# Focus: Computing with Wi-Fi Waves

Physics 11, 124
Experiments demonstrate that a room in a house or office building could act as an analog computer processing the microwaves used for Wi-Fi.

Most computers perform operations on digital information in the form of ones and zeros, but it’s also possible to compute with continuous (or analog) information, such as the voltage in an electronic circuit or the amplitude of a light wave. Experiments with wave-based analog computation show that your office or a room in your house could serve as a processor for Wi-Fi waves randomly bouncing off the walls—a reflective array can “shape” the waves to give the desired output. With further optimization, the researchers envision that this type of analog processor could perform operations faster and could consume less energy than current digital machines.

Some of the first electronic computers were analog, but digital computers turned out to be more flexible and more precise. Still, there are tasks, like matrix operations and image processing, for which an analog computation can be faster than its digital counterpart. A recent resurgence of interest in analog computation has focused on metamaterials, structures that can control the paths of light waves. The idea is that the amplitude or phase of incoming waves encodes information, and the metamaterial “processes” that information by scattering the waves and making them interfere with each other. The result of the computation is encoded in the waves produced. The difficulty has been fabricating a metamaterial that can perform the desired scattering effects. Such a device also has the disadvantage of not being reprogrammable.

Philipp del Hougne of the Langevin Institute and Geoffroy Lerosey from the company Greenerwave, both in Paris, have come up with a different approach. Rather than use an engineered material to process incoming waves, they propose starting with engineered light and then using a disordered material to scatter, or “mix,” the waves. Engineering light—known as waveform shaping—is easier to do than constructing high-precision metamaterials, explains del Hougne. Such a system is also reprogrammable, as users can reconfigure the wave-modification commands.

To demonstrate the feasibility of their method, the researchers set up a Wi-Fi network inside a “room” consisting of a meter-wide metal box that contained several furniture-mimicking structures. The researchers used four off-the-shelf Wi-Fi antennas, which filled the room with microwaves and also served as receivers to measure the output signals.

The team performed waveform shaping by installing a so-called metasurface, an array of 88 reflectors, on two walls. They toggled these mirrors between two states—one that reflected waves with a 0° phase shift and the other with a 180° phase shift.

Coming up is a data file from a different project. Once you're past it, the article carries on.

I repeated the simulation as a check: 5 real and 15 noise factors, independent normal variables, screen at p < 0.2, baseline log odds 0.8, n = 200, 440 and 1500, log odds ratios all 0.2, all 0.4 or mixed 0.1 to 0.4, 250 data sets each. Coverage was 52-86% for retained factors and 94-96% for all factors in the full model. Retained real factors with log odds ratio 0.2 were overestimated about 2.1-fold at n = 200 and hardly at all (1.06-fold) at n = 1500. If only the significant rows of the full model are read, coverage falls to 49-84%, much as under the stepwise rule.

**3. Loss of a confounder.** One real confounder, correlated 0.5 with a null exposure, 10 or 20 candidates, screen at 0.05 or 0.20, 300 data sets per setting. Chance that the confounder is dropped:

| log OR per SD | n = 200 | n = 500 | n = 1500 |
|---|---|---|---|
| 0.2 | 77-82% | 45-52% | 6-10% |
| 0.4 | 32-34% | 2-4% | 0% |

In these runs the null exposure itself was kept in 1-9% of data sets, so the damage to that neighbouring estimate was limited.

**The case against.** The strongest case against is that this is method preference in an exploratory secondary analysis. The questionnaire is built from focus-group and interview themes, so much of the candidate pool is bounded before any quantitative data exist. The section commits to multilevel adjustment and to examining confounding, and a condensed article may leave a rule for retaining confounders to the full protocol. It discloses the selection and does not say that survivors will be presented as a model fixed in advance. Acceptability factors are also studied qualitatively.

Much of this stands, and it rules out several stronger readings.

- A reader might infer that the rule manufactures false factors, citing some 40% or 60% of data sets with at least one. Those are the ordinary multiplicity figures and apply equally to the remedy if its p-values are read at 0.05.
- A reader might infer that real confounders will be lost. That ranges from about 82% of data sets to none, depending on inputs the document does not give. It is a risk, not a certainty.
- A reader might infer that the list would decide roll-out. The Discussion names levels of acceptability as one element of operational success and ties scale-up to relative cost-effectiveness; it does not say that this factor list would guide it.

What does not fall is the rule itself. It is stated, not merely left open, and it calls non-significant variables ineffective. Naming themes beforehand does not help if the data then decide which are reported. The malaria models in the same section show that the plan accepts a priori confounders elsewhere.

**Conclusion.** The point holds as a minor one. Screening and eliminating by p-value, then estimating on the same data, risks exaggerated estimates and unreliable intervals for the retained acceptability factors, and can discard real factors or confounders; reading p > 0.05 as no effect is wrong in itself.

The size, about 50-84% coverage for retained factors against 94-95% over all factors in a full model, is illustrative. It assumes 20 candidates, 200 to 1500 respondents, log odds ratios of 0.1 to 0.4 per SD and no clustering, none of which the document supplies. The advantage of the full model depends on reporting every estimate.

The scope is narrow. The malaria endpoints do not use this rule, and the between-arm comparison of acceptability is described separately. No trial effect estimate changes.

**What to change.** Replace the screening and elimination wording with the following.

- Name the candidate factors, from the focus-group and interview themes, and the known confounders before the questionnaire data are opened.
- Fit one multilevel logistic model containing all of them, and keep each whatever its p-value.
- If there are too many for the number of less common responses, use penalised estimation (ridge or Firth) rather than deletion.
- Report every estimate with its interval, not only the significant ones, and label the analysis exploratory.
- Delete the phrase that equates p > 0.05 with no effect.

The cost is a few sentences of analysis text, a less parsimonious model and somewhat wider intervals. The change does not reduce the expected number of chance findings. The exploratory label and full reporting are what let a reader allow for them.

As an initiation step, the researchers recorded the output for a wide variety of metasurface configurations, with the Wi-Fi transmitters all sending the same, standard input signal. This procedure allowed them to characterize the complex scattering experienced by waves in the box and then to program the metasurface to perform various linear operations that are often used in scientific data processing and artificial neural networks. As a representative example, they performed a 4-element Fourier transform, converting a string of four input values, for example, $\left(1,0,0,1\right)$, into a corresponding frequency spectrum, $\left(0.9,0.3,-0.3,0.3\right)$. The system returned the correct result with a 3.8% error.

This analog computation is fast in the sense that the Fourier transform—or any other linear operation—is performed in one shot, whereas a digital computer would ordinarily require $4×4=16$ operations for four inputs and four outputs. However, the initiation step is time-consuming, and this overhead makes a 4-element, wave-based technique far from competitive. The team speculates that expanding the system to 30 input elements could enable it to calculate at the same speed as current gigahertz digital computers. The researchers also looked at energy expenditures, estimating that their system—once optimized—could use about 100 times less energy than a digital computer.

“The idea of using ‘wave chaos’ to perform computations is very exciting and definitely worth pursuing,” says wave-control expert Steven Anlage from the University of Maryland, College Park. He says the work by del Hougne and Lerosey builds on previous efforts to use wave shaping and a complex scattering medium to focus light [1]. The team’s “clever idea,” according to Anlage, is to introduce a tunable metasurface that guides the scattered waves and results in the analog computation. Vincenzo Galdi, an analog computing researcher from the University of Sannio in Italy, thinks this new wave-based approach could prove practical. He is unsure whether it can become competitive with digital computing, “but the estimated figures in terms of speed and energy efficiency indicate very promising potentials,” he says.

This research is published in Physical Review X.

–Michael Schirber

Michael Schirber is a Corresponding Editor for Physics based in Lyon, France.

## References

1. I. M. Vellekoop and A. P. Mosk, “Focusing coherent light through opaque strongly scattering media,” Opt. Lett. 32, 2309 (2007).

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